Kiki Smith: Stardust Skin
On the heels of her “Inner Bodies” solo show at Fondation Thalie in Brussels last spring, TLmag contributor Adrian Madlener spoke to Kiki Smith about her ever-evolving relationship to bronze and gold.
Kiki Smith has made ample use of bronze and gold throughout her illustrious career. In her figurative depictions of the body and nature, the renowned American artist has mastered age-old casting and mark-making techniques. These bespoke processes—developed over time with dedicated artisans—have allowed her to explore issues surrounding femininity, spirituality, mortality, mysticism, and historiography. Rather than propagate the common perception that gold and bronze are inert and grandiose, Smith views these materials as malleable and ephemeral, extracted stardust that isn’t all that different from human skin. Smith is a true autodidact who has learned and adapted numerous traditional crafts through experimentation. Unlike many of her contemporaries, the artist isn’t afraid to get her hands dirty and collaborate with fabricators. All of this is evident in seminal works like Sungrazer VI (2019), Reclining Nude (2005), and Virgin Mary (1993).
TLmag: Talk about how you first engaged with bronze.
Kiki Smith: Somewhere around my early thirties, I came across a small foundry and was given the opportunity to make bronze boxes. I had been working with wax and paper before, but this material seemed sturdier and more sustainable. Not a lot of artists were working with it at the time.
I was initially interested in creating works that would last a long time but quickly I discovered that most historical statues produced in bronze and other metals no longer existed. Throughout various periods, they were melted down to manufacture weapons. The pieces that have actually withstood the test of time were those produced using far less valuable materials like ceramics, which were discarded and buried rather than reused. I found this fascinating and began using bronze as a malleable rather than impassive material. And yet, I still use it for its durability. There’s an interesting contrast between these two qualities.
Most people who work with the metal, especially those in Europe, tend to spend a lot of time perfecting moulds, only to pour in the liquid metal, achieve a predetermined form, and call it a day. I find this approach boring. I’m more chaotic in my process. I enjoy pulling apart cast elements, putting them back together in new compositions – which can be costly – but perhaps most importantly, I enjoy applying different types of marks or surface treatments to the shapes, a practice that’s more common in African and Asian cultures. Etching is an essential part of my practice, so I’m particularly drawn to age-old chased metal and embellishment practices.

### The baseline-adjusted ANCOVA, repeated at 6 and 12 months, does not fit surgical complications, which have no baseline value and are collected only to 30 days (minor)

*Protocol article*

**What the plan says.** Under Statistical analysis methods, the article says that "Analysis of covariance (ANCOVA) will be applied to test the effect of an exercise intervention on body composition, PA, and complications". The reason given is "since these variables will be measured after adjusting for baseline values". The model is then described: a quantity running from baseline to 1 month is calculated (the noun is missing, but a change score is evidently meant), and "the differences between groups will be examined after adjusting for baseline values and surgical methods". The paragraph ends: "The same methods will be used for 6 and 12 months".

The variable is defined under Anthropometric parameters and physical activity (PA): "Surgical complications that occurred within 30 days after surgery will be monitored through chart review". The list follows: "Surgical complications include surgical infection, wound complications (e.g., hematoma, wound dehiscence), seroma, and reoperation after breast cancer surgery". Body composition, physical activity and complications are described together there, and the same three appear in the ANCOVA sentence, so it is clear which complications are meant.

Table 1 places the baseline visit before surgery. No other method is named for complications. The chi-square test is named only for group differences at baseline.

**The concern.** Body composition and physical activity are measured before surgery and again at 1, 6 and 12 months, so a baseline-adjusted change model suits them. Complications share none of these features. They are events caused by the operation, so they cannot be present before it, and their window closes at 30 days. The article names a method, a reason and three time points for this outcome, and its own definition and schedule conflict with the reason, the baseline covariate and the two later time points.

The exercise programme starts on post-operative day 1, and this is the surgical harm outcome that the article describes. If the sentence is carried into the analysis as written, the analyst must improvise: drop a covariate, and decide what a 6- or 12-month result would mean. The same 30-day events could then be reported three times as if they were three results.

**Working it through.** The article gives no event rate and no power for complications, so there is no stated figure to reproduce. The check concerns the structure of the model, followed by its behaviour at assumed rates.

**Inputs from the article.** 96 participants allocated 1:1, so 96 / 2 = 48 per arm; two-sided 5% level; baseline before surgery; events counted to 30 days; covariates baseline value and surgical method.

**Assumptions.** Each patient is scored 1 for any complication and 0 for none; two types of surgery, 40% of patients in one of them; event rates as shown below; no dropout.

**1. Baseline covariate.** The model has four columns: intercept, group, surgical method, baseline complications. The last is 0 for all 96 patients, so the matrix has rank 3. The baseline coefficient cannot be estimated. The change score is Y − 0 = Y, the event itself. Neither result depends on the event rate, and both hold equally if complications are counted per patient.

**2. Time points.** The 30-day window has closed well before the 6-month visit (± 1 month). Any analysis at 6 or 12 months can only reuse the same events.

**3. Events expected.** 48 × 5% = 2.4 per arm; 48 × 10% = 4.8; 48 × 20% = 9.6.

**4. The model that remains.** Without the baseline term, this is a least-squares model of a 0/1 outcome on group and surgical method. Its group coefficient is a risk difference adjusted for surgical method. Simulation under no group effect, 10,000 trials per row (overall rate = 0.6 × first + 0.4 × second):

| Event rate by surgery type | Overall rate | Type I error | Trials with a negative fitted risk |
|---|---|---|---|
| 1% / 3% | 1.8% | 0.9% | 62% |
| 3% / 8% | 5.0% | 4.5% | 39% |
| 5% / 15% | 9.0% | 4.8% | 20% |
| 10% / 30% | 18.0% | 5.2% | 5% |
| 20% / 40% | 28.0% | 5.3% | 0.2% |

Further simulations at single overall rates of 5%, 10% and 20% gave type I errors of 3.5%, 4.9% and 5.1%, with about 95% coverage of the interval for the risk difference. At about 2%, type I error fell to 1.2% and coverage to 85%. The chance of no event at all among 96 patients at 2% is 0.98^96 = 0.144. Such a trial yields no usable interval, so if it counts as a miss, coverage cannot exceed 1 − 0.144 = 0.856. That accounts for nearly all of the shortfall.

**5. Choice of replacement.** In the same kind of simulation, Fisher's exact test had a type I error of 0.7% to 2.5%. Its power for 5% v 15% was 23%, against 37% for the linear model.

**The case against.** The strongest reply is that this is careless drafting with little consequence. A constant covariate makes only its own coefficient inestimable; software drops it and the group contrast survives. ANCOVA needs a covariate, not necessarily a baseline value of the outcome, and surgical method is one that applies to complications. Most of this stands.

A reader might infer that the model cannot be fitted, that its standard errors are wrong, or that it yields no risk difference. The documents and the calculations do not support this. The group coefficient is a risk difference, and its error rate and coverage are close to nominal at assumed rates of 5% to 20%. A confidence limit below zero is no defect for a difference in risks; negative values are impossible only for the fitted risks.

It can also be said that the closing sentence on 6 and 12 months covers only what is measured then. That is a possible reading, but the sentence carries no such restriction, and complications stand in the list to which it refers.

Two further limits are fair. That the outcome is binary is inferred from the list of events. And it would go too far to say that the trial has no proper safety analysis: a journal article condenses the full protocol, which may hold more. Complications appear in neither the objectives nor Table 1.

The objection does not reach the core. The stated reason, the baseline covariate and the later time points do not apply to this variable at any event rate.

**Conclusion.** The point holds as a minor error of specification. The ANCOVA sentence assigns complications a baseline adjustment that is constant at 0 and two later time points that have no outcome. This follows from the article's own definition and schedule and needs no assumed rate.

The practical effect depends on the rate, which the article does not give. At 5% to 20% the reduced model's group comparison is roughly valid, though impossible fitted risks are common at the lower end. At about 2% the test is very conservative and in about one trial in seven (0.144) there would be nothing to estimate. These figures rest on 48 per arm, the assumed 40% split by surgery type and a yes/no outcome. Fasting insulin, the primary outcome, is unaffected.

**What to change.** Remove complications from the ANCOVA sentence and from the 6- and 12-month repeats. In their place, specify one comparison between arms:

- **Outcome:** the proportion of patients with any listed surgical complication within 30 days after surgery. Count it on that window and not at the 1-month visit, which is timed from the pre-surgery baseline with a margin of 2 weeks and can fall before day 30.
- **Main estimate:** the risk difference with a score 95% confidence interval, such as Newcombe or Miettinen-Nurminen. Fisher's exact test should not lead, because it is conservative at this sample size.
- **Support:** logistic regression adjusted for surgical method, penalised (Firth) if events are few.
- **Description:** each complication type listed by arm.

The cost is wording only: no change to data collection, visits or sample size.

TLmag: How did you start working with gold?
K.S.: I initially began using gold when making a sculpture of the Virgin Mary in 1992. I wanted to express her veins in a striking way and drew inspiration from ancient Middle Eastern inlay techniques. While with bronze production, there’s often a lot of hanging around and waiting for things to be done, gold is much easier to manipulate. You can just hammer it yourself and get quick results. To keep myself busy during long days at the foundry, I started buying gold in bulk from a supplier in New Mexico and creating various bracelets and pendants as presents for friends and family.
While bronze is a mixture of things, gold is an essential element that derives from the collision of stars that coagulated in our earth 13 billion years ago. There’s something holy about this origin story. The idea that you can be in direct contact with something that is from the beginning of time is especially intriguing.
TLmag: A lot of your recent work deals with humanity’s connection to nature. How does the complexity of working with such finite material come into play in your ideation?
K.S.: So much of the gold we have today has been repurposed time and time again. Even within the history of jewellery, there’s a rich tradition of melting old adornments and creating new ones. Very little gold is still directly extracted from the earth. We all know that the environmental ramifications of mining are tremendous. There is something very satisfying and transformative about reusing old gold, mashing and combining it with other elements. Hammering it over a brick, the material gets scratched up and dull. It absorbs some of the stone particles. But then, as you wear it, it becomes polished. Over time, it rubs off into your skin and essentially returns to the earth. It might seem like they’re impenetrable but bronze and gold are porous, much like everything else in nature; our ever-evolving cultures and value systems.
TLmag: How does working with these materials allow you to render the exacting qualities and idiosyncrasies of skin and other surfaces?
K.S.: Unlike paper, which is more translucent, metal is opaque but lends itself to light reflection in a manner that closely mimics human skin. It very easily takes on the attributes we associate with the body and it can seem soft when it isn’t. I’m fascinated by how gold has been used to hold and transport wealth between different generations of women. There’s something metaphysical about how gold or bronze jewellery is worn. Ornate pendants and amulets carry a lot of historical significance but also have chemical qualities that are activated when directly connected to the skin. The forms aren’t passive, especially when combined with precious stones that also carry certain powers. People have steel implants in their bodies. Babies start wearing gold earrings right after being born. We associated these metals with protection, strength, and a kind of grounding. Working with these materials has allowed me to weigh myself to the earth.
This interview originally appeared in TLmag37: State of Gold